13th September 2021
mRNA cancer therapy enters human trials after success in mice
BioNTech, the company that partnered with Pfizer to develop a COVID-19 vaccine, is now testing whether mRNA can be used to treat cancer.
Messenger RNA (mRNA) vaccines work by tricking our bodies into producing a small part of a virus. For the Pfizer–BioNTech COVID-19 vaccine, this involved isolating the spike protein of SARS-CoV-2 (the virus that causes COVID-19). This protrudes from the outer surface of the virus and is used to latch onto specific cells in your body, infecting them and causing more copies of the virus to be made. Researchers obtained the spike protein's RNA, then created mRNA based on these molecular instructions.
Once injected, the mRNA vaccine will instruct cells to build spike proteins in large volumes – not the virus itself, just the spike protein. This is enough to kickstart our immune response, training the body to recognise the spike protein, without making us sick. B-cells (also known as lymphocytes) can last for months or years and will "remember" the spike protein, making Y-shaped proteins called antibodies to destroy any SARS-CoV-2 encountered in the future.
Credit: Deborah Asamoah
The Pfizer–BioNTech COVID-19 vaccine has been highly effective. A study in The New England Journal of Medicine, published in July, found that two doses have 93.7% effectiveness against symptomatic disease caused by the alpha (B.1.1.7) variant and 88% effectiveness against symptomatic disease caused by the delta (B.1.617.2) variant of coronavirus. Public Health England recently concluded there is 96% effectiveness against hospitalisation.
Following this remarkable success, BioNTech has been researching the potential for mRNA in treating other illnesses. The company has just published data in the peer-reviewed journal Science Translational Medicine from a new therapy it is developing for cancer.
A team led by BioNTech designed a cocktail of mRNAs that instruct cells to make cytokines. These are small proteins released by cells that are essential in controlling the growth and activity of immune system cells and blood cells. The four types coded by the mRNAs in this study have cancer-fighting abilities and are interleukin-12 (IL-12), interferon-alpha, granulocyte-macrophage colony-stimulating factor, and IL-15 sushi.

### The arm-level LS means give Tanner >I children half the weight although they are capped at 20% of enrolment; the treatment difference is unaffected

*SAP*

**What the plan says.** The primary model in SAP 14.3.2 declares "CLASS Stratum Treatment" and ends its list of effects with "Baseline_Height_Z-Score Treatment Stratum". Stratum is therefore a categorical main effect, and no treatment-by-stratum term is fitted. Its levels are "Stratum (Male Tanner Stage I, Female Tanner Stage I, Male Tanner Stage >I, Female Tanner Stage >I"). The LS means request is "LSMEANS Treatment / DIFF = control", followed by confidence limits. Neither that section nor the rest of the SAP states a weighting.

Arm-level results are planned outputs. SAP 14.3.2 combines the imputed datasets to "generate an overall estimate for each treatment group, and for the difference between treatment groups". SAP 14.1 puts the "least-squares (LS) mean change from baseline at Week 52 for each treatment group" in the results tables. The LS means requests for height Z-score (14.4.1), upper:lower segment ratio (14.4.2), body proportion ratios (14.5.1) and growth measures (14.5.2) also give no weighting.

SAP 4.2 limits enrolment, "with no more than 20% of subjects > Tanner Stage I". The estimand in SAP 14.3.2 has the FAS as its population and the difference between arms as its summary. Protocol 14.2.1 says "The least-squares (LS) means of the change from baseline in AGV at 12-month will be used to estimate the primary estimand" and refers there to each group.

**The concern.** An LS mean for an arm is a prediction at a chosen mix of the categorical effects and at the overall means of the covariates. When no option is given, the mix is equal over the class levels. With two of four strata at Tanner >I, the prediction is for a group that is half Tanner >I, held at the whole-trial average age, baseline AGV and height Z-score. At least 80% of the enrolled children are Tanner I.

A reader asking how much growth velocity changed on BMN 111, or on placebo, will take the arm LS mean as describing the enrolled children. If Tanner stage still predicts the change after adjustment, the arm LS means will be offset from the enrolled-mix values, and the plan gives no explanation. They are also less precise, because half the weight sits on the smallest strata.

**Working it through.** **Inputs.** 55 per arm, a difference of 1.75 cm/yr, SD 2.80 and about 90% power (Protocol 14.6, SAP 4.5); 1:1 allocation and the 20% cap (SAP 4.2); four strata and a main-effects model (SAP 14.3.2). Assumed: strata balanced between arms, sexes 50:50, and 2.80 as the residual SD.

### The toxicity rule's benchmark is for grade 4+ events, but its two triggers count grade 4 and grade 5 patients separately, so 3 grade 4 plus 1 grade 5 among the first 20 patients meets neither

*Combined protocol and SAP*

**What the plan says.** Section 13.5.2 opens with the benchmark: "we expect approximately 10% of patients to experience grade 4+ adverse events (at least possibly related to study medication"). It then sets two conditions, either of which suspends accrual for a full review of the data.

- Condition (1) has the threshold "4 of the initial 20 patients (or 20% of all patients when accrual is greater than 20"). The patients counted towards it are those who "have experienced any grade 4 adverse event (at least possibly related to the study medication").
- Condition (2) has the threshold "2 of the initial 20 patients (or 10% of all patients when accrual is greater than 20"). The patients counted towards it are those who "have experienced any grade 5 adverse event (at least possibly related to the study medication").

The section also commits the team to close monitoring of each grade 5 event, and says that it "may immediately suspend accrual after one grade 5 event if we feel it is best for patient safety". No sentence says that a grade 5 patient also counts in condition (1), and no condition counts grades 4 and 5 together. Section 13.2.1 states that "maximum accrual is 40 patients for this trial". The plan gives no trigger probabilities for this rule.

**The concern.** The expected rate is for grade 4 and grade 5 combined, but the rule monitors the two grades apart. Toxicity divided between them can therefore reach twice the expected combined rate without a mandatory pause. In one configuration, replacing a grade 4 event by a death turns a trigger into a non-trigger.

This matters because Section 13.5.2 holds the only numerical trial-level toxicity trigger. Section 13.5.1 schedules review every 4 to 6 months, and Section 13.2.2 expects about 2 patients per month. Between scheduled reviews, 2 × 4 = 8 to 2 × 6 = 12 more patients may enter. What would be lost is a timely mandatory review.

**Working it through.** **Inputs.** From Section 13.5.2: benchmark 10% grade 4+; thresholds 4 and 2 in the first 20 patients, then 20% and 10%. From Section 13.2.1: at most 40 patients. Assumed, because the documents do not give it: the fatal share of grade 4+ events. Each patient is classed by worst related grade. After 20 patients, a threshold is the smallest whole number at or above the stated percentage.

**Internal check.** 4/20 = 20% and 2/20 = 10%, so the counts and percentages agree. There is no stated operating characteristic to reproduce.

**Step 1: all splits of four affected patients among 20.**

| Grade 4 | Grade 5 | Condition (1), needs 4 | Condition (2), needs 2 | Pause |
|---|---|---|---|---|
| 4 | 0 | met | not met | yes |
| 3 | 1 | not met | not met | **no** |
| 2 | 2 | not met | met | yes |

Previous studies have shown that using cytokines directly in tumours via gene therapy can lead to lingering side effects, due to off-target toxicity and difficulty in achieving local delivery. By contrast, the study authors say, "mRNA is an ideal therapeutic to ensure transient and local translation of cytokines."
The team injected the mRNA into colon and melanoma tumours in 20 mice. The treatment halted tumour growth and caused a complete regression of cancer in 17 (85%) of the animals. They combined that mRNA cocktail with anti-CTLA-4 or anti-PD-1 checkpoint inhibitors, which strengthened the anti-tumour effects and the tumour regression. Checkpoint inhibitors are a relatively new addition to cancer immunotherapies and work by blocking the receptors that cancer cells use to send "off" signals to T-cells. When kept in their "on" state, T cells kill the cancer cells.
"Anti-tumour activity extended beyond the treated lesions and inhibited growth of distant tumours and disseminated tumours," the authors add.
Although demonstrated in a relatively small (20) cohort of animal models, this combination of cytokines and checkpoint inhibitors appears so effective that it can now proceed to human clinical studies. For the initial study in mice, BioNTech partnered with French pharmaceutical giant, Sanofi. The two companies have now launched a phase 1 trial of the drug, called SAR441000, in patients with solid tumours. This will be tested as both a monotherapy and in combination with Libtayo (a checkpoint inhibitor), involving 231 participants and concluding in 2024.